These aspects warrant some caution in assessing the ‘Mahāyānist’ traits in the Chinese Ekottarika-āgama, which so far have been seen mostly as indications of a Mahāsāṃghika origin, if not as local accretions. There is a Mahāyānist undertide in the *Mahā-Vibhāṣā, which so far has largely eluded scholarly attention, also due to the persistent misunderstanding on the age of the Vibhāṣā treatises. Recently, however, Michael Radich has convincingly argued that the Vaibhāṣika formulations of the doctrine of the bodies of the Buddha imply an awareness of parallel discourses on the Mahāyāna side. On her part, Giuliana Martini has drawn attention to the presence of discourses on the Three Vehicles in the *Mahā-Vibhāṣā, notably expressed in a distinctive parable that would find its way into the Khotanese Book of Zambasta, a probably 5th-c. large Mahāyānist compendium of a rather fundamentalist ‘Bodhisattva’ movement in Central Asia. These traits, which further research would probably find in greater number, can be interpreted in different ways. A conservative assessment should see them at least as evidence of a special interest, within clusters inside the vast Sarvāstivāda galaxy, for the Buddha as a model rather than as a teacher, and thence for his course as a Bodhisattva (in the story of Kṣānti bhikṣu, for example) across the three asaṃkhyeyakalpas and prior to the achievement of supreme awakening. Looking beyond the short-lived ministry of Śākyamuni, the career of the Bodhisattva and the jātaka stories linking his achievements through the ages would also offer a convenient template for the creation of paragons and lineages that could extend their salvific agency to the saṃgha in the world after the Buddha. The story of the Bodhisattva Vasumitra, which Dao’an sketches in a preface written right when the second translation of the Ekottarikāgama was ongoing (late summer of A.D. 384), and linked to the authorship of a probably bahirdeśaka treatise of dogmatics, was a first important intimation of this trend (317-18).
Doesn’t this statement only make sense if placed in a specific time? I mean, initially, none of them did, because they existed before Mahayana was created! Later on, some of them did, some of them didn’t, like the other nikāyas. But are you saying that some branches were still rejecting Mahayana by the time of the fall of Buddhism in India? Or…?
Yes, the sixth century Indian monk Paramartha reports that the Kukkutika branch was known for rejecting Mahayana sutras as Buddhavacana, while the others accepted it. This caused a split in the Mahasamghika sangha.
In this school, there were some who believed these sutras and some who did not. Those who did not believe them . . . said that such sutras are made by man and are not proclaimed by the Buddha, . . . that the disciples of the Lesser Vehicle only believe in the Tripitaka, because they did not personally hear the Buddha proclaim the Greater Vehicle. Among those who believed these sutras, there were some who did so because they had personally heard the Buddha proclaim the Greater Vehicle and therefore believed these sutras; others believed them, because it can be known through logical analysis that there is this principle [of the Greater Vehicle]; and some believed them because they believed their masters. Those who did not believe [them] did so because these sutras were self-made and because they were not included in the five Agamas.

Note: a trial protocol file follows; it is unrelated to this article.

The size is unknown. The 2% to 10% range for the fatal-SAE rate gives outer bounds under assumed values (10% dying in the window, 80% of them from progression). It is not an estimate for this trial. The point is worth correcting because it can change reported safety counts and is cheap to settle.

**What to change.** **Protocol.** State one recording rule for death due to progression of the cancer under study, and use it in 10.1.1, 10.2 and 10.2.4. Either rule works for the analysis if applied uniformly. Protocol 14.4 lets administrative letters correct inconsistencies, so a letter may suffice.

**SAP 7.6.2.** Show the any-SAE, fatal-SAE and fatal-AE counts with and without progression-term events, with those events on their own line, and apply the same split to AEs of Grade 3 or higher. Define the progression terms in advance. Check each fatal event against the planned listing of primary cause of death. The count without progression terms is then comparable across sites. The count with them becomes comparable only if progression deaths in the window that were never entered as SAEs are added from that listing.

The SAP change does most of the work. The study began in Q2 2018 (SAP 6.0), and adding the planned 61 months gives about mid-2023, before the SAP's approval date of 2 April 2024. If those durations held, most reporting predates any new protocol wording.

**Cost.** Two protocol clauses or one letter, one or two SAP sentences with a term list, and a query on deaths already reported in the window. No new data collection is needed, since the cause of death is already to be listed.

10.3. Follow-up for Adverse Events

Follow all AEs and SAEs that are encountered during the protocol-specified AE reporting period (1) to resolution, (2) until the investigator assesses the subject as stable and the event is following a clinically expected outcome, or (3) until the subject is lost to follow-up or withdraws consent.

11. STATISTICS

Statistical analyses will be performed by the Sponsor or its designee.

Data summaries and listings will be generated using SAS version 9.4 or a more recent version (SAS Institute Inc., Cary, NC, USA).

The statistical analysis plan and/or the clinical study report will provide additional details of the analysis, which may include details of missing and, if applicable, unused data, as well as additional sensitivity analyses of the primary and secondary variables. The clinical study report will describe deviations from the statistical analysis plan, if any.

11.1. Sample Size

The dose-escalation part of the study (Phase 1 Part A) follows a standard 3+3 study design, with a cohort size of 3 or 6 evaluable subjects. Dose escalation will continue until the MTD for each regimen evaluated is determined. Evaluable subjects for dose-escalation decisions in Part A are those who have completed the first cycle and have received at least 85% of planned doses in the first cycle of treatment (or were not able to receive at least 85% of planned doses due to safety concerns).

Isn’t this exactly the same story we hear with all the other nikāyas? That seems to be what the Chinese pilgrims report, no? Also this source, albeit from Wikipedia’s Kukkuṭika page, implies a Mahayana Kukkuṭikas monastery:
In the early fifth century, the Chinese monk Faxian procured a copy of the Mahāsāṃghika vinaya from a monastery in Pāṭaliputra that he describes as “Mahāyāna”. The Kukkuṭikas were a Mahāsāṃghika sect known to exist in Pāṭaliputra, even having alternate names linking them to the Kukkuṭrārāma monastery there.
No surprise, these things change
Hence my point, the original statement needs to be placed in time context to make sense
What it perhaps tells us is that even in 6th century India, when Mahayana was quite popular, there was still some cultural memory of it being contentious within the Mahasamghika.
We can take a look at an early major Mahayana sutra associated with the Mahasamghika. The Astasahasrika Prajnaparamita, translated by Conze, in chapter 10, says that the text itself will appear in the South, then go to the East, and then finally go to the North, where it will be popular, and many people will practice the Bodhisattva Vehicle. Keep in mind that is from Conze’s late Sanskrit manuscript.
But the earliest translation of the text (T 224), the one done in the 2nd century by the Kushan monk Lokaksema, says something different. It instead gives southern India (南天竺), western India (西天竺), and northern India (北天竺).
Kumarajiva’s 5th century translation of the same text (T 227) gives the same distribution route as well: South (南方), West (西方), North (北方).
We can surmise that here, “South” probably means the southern Mahasamghika. And “North” probably means something like Kashmir, maybe to other nikayas such as the Dharmaguptaka and Mahisasaka.
If we interpret “East” as Pataliputra, then it is entirely possible that the text was only distributed through Pataliputra at a later date. There is no need for them to have supported the distribution of Mahayana texts early on. The earlier distribution routes we know of did not include eastern India.
A text from the Mahasamghika tradition:
When I was looking at Buddha’s biography - I came across a text called Mahavastu, which has been completed translated into English into 3 big volume by J.J. Jones in mid-20th century. That is a text that is self-identified to be of the sect, the last sentence reads (without diacritical marks):
“Here ends the Mahavastu Avadana in the version of the Lokottaravadins of the noble Mahasanghikas.”
The text is full of Jataka stories. It can be downloaded for free from archive.org.